Sometimes, certain claims made by establishment media reporters or people who are quoted don't pass the smell test. Then, when you dig in, to borrow a phrase from Michael Savage, the stench makes you clench.
Such is the case with a front-page story ("Number of People Living on New York Streets Soars") that went up online at the New York Times late Friday, and appeared in its Saturday print edition.
Reporter Julie Bosman opened fairly enough with this paragraph:
The Bloomberg administration said Friday that the number of people living on New York’s streets and subways soared 34 percent in a year, signaling a setback in one of the city’s most intractable problems.
The New York City Department of Homeless Services’ Homeless Outreach Population Estimate (HOME) is conducted in late January each year. It’s almost as if Bosman and/or her editors thought that this opening statement was too strong and needed some seasoning; after all, you-know-who’s administration in Washington was overseeing the economy during the entire period in question.
So take a look at how Bosman, with the help of a “clever” homeless services official, tried to massage the results in the next five paragraphs, and then be amazed at how reality differs:
Appearing both startled and dismayed by the sharp increase, a year after a significant drop, administration officials attributed it to the recession, noting that city shelters for families and single adults had been inundated.
Robert V. Hess, the commissioner of homeless services, said in a subdued news conference that the city began feeling the increase in its vast shelter system more than two years ago. “And now we’re seeing the devastating effect of this unprecedented poor economy on our streets as well,” Mr. Hess said.
The city’s annual tally indicated an additional 783 homeless people on the streets and in the subway system, for a total of 3,111, up from 2,328 last year. That is in addition to almost 38,000 people living in shelters, which is near the city’s high.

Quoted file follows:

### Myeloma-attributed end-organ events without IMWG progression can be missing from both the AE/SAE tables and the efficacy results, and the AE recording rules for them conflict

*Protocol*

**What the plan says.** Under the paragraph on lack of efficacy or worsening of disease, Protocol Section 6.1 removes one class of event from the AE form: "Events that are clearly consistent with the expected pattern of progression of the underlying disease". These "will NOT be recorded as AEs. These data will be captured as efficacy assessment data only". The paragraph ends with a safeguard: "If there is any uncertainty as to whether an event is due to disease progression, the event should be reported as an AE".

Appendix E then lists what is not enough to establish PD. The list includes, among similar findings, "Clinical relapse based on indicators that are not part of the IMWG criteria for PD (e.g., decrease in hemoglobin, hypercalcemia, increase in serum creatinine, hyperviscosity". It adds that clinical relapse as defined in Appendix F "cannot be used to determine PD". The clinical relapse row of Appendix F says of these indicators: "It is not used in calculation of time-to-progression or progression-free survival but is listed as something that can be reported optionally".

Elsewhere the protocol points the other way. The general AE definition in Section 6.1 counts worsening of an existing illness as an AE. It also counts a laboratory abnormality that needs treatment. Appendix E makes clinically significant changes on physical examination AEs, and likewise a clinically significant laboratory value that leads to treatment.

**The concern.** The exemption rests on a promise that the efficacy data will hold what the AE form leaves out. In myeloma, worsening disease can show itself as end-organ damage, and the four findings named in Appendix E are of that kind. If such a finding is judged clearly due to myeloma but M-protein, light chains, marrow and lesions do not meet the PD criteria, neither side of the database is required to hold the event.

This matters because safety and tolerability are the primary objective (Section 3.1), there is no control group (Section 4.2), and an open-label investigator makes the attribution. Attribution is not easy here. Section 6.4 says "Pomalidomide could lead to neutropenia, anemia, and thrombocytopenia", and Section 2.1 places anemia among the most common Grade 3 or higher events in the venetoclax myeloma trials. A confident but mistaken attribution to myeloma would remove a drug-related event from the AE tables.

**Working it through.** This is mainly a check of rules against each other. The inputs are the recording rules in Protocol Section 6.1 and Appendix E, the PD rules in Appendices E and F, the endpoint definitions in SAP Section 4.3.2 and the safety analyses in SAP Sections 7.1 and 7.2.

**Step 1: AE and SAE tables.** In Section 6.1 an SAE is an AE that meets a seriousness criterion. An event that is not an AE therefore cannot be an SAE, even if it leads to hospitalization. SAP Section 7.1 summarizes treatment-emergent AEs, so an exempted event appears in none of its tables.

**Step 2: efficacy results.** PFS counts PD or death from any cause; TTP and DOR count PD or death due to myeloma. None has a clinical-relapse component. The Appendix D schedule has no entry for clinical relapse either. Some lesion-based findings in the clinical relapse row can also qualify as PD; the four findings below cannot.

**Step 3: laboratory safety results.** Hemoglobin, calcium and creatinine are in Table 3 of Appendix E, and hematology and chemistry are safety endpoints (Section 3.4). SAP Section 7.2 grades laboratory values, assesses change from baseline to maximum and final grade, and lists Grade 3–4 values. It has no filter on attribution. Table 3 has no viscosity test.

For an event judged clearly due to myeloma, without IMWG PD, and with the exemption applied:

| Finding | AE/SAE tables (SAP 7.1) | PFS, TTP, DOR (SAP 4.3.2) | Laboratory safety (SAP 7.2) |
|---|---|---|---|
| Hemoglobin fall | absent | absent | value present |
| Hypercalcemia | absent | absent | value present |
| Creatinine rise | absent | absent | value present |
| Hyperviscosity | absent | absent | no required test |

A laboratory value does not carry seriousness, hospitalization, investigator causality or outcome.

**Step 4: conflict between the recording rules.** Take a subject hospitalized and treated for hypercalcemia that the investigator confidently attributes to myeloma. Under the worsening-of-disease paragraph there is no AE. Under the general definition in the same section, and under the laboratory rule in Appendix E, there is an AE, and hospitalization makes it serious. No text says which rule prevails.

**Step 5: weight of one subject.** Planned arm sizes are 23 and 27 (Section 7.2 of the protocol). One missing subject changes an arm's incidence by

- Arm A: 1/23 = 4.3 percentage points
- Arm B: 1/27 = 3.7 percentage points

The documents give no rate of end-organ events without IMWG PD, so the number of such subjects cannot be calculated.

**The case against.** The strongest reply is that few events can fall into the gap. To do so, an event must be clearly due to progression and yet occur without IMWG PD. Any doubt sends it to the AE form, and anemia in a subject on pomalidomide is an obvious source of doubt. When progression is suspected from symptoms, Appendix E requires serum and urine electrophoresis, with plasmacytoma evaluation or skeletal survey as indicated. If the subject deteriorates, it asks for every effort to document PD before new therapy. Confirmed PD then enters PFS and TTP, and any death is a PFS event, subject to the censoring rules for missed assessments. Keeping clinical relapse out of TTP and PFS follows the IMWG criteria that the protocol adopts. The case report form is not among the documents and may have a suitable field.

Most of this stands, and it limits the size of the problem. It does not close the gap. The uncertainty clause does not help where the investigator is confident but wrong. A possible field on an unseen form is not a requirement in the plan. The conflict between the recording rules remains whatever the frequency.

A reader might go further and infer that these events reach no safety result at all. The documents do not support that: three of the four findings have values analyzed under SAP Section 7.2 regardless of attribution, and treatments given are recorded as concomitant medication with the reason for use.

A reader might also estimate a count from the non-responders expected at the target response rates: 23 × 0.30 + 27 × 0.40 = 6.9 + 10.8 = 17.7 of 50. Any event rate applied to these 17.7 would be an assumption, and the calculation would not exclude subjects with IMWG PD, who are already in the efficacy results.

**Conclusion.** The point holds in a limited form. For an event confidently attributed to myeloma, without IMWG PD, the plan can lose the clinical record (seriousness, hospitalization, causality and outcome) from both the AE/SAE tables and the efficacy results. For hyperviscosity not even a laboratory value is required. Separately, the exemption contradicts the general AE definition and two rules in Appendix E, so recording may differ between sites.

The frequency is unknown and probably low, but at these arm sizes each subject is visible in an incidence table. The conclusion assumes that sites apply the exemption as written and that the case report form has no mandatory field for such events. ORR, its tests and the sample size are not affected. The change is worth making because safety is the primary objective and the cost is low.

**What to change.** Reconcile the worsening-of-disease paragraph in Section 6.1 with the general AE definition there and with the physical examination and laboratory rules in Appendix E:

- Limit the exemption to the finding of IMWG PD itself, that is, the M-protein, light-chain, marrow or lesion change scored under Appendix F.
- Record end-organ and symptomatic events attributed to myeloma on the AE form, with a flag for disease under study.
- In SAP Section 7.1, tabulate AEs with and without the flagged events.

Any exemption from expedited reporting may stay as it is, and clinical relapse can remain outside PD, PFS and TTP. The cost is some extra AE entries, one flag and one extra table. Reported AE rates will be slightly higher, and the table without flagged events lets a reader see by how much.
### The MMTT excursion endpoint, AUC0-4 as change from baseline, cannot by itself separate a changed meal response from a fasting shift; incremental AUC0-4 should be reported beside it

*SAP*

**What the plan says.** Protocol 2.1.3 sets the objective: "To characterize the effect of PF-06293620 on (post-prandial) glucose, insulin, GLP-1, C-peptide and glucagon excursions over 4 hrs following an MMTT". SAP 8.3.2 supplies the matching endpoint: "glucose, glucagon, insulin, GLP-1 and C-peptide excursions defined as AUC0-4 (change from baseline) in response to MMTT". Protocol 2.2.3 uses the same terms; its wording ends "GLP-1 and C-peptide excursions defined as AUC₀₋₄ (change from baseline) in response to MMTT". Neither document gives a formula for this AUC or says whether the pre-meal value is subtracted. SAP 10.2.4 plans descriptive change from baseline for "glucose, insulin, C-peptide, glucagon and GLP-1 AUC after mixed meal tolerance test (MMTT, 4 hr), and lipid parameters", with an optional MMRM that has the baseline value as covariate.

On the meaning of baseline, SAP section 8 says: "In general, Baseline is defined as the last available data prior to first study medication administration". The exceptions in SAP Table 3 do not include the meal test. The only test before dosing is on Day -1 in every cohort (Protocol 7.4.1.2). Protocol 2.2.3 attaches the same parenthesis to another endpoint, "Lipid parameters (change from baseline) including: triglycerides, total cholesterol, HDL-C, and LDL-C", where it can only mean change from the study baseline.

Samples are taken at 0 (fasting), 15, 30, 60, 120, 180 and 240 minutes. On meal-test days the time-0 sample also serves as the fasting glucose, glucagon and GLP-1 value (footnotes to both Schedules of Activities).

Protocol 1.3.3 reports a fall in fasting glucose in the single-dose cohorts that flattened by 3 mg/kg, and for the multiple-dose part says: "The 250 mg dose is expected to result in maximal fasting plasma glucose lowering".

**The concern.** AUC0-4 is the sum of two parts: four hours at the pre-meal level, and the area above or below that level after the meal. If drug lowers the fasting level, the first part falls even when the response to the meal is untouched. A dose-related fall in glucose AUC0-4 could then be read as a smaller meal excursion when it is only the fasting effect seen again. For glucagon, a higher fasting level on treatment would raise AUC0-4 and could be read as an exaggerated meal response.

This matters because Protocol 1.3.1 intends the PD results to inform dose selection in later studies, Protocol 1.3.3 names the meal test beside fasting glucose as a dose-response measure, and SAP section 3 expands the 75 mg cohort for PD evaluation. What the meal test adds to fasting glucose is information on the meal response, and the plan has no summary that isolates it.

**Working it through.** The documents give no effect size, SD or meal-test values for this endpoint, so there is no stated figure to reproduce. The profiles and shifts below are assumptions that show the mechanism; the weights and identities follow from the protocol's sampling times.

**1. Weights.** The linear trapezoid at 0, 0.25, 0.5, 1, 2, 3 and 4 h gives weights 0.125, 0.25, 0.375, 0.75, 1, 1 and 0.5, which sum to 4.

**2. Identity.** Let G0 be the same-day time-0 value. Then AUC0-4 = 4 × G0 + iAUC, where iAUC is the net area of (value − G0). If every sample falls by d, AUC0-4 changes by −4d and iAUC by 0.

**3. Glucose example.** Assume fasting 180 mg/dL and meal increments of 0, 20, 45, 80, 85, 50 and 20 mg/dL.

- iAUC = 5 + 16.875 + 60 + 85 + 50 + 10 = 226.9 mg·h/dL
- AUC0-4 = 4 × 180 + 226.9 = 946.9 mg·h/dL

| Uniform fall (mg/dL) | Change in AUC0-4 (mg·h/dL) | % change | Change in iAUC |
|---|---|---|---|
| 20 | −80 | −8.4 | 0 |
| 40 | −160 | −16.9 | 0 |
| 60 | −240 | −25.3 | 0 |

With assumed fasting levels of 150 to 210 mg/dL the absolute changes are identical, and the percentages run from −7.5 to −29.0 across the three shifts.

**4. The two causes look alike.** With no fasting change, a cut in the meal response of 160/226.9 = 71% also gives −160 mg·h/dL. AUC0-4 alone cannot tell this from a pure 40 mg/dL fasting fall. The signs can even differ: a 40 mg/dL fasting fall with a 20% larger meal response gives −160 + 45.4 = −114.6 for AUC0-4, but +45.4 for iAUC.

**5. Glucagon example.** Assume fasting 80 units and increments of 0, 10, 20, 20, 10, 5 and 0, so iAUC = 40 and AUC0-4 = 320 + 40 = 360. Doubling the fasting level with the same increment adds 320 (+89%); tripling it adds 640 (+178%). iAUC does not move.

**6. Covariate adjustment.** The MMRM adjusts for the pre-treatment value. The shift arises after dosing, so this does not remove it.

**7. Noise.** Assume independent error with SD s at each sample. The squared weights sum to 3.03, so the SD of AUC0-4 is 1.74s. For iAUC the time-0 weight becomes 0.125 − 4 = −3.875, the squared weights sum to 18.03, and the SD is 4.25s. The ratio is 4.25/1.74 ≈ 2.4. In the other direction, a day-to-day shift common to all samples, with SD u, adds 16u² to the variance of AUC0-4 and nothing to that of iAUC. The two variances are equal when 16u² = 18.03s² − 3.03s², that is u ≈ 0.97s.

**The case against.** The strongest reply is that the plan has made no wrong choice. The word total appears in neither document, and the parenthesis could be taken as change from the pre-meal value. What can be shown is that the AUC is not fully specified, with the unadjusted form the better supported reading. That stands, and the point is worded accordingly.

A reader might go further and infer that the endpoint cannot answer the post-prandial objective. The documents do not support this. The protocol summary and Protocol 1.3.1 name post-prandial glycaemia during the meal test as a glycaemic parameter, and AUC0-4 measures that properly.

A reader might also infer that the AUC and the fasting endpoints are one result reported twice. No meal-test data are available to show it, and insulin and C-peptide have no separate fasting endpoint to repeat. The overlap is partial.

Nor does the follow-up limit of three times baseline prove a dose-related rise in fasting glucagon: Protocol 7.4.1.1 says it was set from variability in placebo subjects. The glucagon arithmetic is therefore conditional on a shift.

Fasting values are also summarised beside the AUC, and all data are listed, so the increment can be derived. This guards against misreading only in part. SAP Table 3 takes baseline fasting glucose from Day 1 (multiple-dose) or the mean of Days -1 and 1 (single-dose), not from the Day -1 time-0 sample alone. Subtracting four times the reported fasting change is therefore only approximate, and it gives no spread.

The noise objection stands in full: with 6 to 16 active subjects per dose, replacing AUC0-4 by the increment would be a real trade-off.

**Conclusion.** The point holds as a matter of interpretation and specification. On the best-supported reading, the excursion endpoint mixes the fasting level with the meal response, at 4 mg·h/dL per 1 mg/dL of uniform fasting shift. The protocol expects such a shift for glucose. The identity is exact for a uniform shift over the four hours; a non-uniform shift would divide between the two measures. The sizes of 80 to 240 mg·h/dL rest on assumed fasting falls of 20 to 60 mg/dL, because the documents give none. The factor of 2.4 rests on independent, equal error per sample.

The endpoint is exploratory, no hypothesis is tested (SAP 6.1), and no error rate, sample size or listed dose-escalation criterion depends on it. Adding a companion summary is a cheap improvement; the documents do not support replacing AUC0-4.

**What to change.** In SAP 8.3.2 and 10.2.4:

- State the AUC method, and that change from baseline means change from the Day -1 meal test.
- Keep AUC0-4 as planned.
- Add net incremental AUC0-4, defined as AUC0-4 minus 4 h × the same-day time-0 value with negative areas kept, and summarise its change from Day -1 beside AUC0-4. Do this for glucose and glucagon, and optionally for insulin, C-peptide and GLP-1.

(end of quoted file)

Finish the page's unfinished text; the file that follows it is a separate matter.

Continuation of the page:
The count came from an annual census of homeless people that is typically conducted on a cold January night, when more than 2,500 volunteers walk the streets and subway system between midnight and 4 a.m. to search for and identify the homeless. It took place this year on Jan. 25.
Bosman described this year's on-the-streets homeless population increase of 783, or 34% as "sharp." Guess what the decrease from January 2008 to January 2009 described only as "significant" was? Try almost 1,000 (graph is at the fourth slide of the January 2010 HOME report, a PDF accessible at this "Statistics and Reports" page):
What's more, from January 2005 to January 2009, the final four years of the eeeeevil George Bush, the on-the-streets homeless count dropped by 47%.
Hess's ignorant (or deliberate?) "pin the blame on the recession; I can just feel it" argument is beyond pathetic, and Bosman did readers a disservice by including it. While she did get around to noting 2008's 30% drop in her second-last paragraph, she never told us how many people (978) that represented, or that it was a bigger drop than 2009's gain.
Not that it constitutes any kind of proof, but it's more than a little interesting that the "on the streets" homeless population in Gotham plunged so steeply in 2008, when we were supposedly in a recession during the entire year (the recession as normal people define it didn't start until the third quarter of 2008).
Cross-posted at BizzyBlog.com.